Short-term money market interest rates moved higher, following the Bank’s cumulative increase in the repurchase rate. By contrast, the mood in the bond market turned positive by the end of March 2002 and the average monthly yield on long-term government bonds declined quite substantially as market participants held to the view that the acceleration in inflation would only be temporary.
The steady fall in bond yields was assisted by the limited supply of investable securities in the market, due to the national government’s preference for offshore bond financing. At the same time, the outlook for the economy and corporate profits became slightly less certain, strengthening the demand for fixed-interest securities at the expense of the demand for equities. The divergent movements of short and long-term interest rates caused a flattening and eventually an inversion of the slope of the yield curve.
Share prices staged a strong comeback in the aftermath of the September 11 attacks on America. Most of the incoming information during the first five months of 2002 suggested that the economy had proven remarkably resilient and economic prospects were improving. The upward momentum in share prices was checked when many market participants in the United States became worried about the credibility of corporate financial statements and lowered their outlook for the economy. The JSE Securities Exchange SA followed the global trend downwards and the daily closing level of the all-share price index fell by 24 per cent from 22 May 2002 to 5 August.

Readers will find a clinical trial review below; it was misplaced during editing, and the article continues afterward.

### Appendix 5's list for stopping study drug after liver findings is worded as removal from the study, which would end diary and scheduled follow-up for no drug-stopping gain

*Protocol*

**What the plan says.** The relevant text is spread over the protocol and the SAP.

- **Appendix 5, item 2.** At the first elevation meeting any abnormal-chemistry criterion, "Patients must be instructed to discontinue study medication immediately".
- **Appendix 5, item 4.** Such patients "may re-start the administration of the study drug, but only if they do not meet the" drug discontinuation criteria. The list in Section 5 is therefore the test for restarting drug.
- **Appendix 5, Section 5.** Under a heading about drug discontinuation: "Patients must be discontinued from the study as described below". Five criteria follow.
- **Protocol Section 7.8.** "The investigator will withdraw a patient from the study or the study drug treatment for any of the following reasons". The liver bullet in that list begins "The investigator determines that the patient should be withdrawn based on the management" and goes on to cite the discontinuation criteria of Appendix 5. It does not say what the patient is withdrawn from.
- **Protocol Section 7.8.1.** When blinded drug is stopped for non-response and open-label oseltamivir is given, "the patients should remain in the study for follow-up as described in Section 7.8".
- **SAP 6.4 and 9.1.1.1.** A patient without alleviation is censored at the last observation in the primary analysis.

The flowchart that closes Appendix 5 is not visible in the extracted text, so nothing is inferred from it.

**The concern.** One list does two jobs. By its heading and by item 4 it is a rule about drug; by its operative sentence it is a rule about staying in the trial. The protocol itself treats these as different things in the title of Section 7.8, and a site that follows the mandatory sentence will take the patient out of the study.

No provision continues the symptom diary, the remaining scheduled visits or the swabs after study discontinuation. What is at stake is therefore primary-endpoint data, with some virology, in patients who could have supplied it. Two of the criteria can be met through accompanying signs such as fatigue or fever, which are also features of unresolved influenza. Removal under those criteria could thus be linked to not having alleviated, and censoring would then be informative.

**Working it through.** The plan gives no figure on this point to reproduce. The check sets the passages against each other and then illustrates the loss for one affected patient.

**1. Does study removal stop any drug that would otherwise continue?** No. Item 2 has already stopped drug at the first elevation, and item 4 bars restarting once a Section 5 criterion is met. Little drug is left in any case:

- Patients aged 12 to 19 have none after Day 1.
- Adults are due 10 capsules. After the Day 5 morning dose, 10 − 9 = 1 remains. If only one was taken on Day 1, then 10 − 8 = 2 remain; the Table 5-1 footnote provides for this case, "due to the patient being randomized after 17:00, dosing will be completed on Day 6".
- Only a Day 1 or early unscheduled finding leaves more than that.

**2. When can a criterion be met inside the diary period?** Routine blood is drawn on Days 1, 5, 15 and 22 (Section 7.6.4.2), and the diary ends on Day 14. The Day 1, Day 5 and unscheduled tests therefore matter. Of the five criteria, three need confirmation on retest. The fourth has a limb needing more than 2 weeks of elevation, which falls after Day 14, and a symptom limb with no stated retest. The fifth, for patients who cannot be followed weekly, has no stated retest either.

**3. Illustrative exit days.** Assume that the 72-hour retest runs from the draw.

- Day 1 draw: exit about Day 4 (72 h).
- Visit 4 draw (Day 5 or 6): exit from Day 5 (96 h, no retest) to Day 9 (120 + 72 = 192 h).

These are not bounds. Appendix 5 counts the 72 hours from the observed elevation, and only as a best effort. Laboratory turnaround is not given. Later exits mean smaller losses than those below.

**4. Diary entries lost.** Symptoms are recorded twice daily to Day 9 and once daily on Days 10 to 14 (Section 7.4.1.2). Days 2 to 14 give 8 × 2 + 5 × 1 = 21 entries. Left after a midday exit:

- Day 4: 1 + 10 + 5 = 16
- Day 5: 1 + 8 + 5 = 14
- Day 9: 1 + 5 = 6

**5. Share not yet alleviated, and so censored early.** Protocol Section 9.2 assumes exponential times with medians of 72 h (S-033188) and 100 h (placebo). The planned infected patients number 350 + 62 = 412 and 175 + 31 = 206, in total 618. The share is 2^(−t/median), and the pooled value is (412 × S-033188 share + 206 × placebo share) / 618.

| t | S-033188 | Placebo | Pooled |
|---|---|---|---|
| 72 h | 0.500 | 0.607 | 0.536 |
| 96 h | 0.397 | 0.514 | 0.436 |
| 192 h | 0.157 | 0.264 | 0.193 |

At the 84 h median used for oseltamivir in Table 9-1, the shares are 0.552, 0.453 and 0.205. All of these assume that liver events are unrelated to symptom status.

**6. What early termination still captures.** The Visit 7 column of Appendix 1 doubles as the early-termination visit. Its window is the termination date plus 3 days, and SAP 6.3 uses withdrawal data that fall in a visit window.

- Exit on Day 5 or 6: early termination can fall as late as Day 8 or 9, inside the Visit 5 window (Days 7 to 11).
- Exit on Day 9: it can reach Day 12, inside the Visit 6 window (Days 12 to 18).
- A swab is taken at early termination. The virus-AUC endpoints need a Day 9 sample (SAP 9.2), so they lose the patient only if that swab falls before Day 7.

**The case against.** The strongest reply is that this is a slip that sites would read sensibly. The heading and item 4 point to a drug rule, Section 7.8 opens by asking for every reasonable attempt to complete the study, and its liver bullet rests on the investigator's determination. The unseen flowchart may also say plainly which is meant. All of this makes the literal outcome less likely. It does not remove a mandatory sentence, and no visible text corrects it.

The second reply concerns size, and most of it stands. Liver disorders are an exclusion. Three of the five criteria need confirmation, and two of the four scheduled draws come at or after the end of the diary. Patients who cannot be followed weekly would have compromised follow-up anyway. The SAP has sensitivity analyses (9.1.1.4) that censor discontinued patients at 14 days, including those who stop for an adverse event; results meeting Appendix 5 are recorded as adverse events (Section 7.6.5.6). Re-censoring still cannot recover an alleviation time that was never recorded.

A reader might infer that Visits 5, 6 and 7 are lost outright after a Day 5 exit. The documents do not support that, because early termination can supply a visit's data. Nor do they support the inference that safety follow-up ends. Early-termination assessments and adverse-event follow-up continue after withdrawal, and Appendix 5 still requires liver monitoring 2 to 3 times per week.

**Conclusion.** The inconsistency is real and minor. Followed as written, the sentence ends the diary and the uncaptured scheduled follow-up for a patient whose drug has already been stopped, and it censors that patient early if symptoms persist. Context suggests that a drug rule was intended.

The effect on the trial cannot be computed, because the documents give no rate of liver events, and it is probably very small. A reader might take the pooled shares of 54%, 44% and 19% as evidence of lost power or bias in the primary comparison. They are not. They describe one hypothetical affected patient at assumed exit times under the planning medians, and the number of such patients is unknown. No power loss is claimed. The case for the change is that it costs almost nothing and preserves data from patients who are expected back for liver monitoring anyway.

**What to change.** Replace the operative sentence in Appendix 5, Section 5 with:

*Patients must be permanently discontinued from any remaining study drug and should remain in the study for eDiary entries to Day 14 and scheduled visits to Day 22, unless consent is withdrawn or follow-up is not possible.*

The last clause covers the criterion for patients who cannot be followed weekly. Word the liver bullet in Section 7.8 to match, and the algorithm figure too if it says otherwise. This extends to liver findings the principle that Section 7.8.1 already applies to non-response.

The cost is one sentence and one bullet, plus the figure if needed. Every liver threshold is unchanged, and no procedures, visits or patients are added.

Non-resident investor sentiment towards bonds improved noticeably in the second quarter of 2002 but then deteriorated abruptly in July. Since May 2002, non-residents have also been net sellers of shares listed on the stock exchange. Heightened aversion to risk taking in emerging markets and problems in some countries in the Southern African region led to a reduction in the exposure of international investors to South African shares and other financial assets.
The improving economic conditions and efficient tax administration have led to a smaller national government budget deficit than had been anticipated earlier. The national government budget deficit was reduced from 2,0 per cent of gross domestic product in fiscal 2000/01 to 1,5 per cent in fiscal 2001/02 – well below the original budgeted target of 2,5 per cent.
The budget for 2002/03 indicates an increase in the national government deficit to 2,1 per cent of gross domestic product, partly due to some tax relief for lower and middle-income taxpayers and higher spending in priority areas such as poverty reduction, social and economic infrastructure, HIV/Aids and crime. Despite these concessions, tax revenue growth continued to exceed expectations in the first four months of fiscal 2002/03, and the steps taken to improve expenditure monitoring and control ensured that growth in spending stayed broadly on target.
The funding of the relatively small national government budget deficit was mainly obtained in the international capital markets, releasing resources in the domestic fixed-interest market and assisting the bull market in bonds. The national government also used financial surpluses over the past year to pay down its outstanding domestic marketable debt. Overall, the public debt to gross domestic product ratio remained fairly modest, as did foreign debt as a portion of total public debt.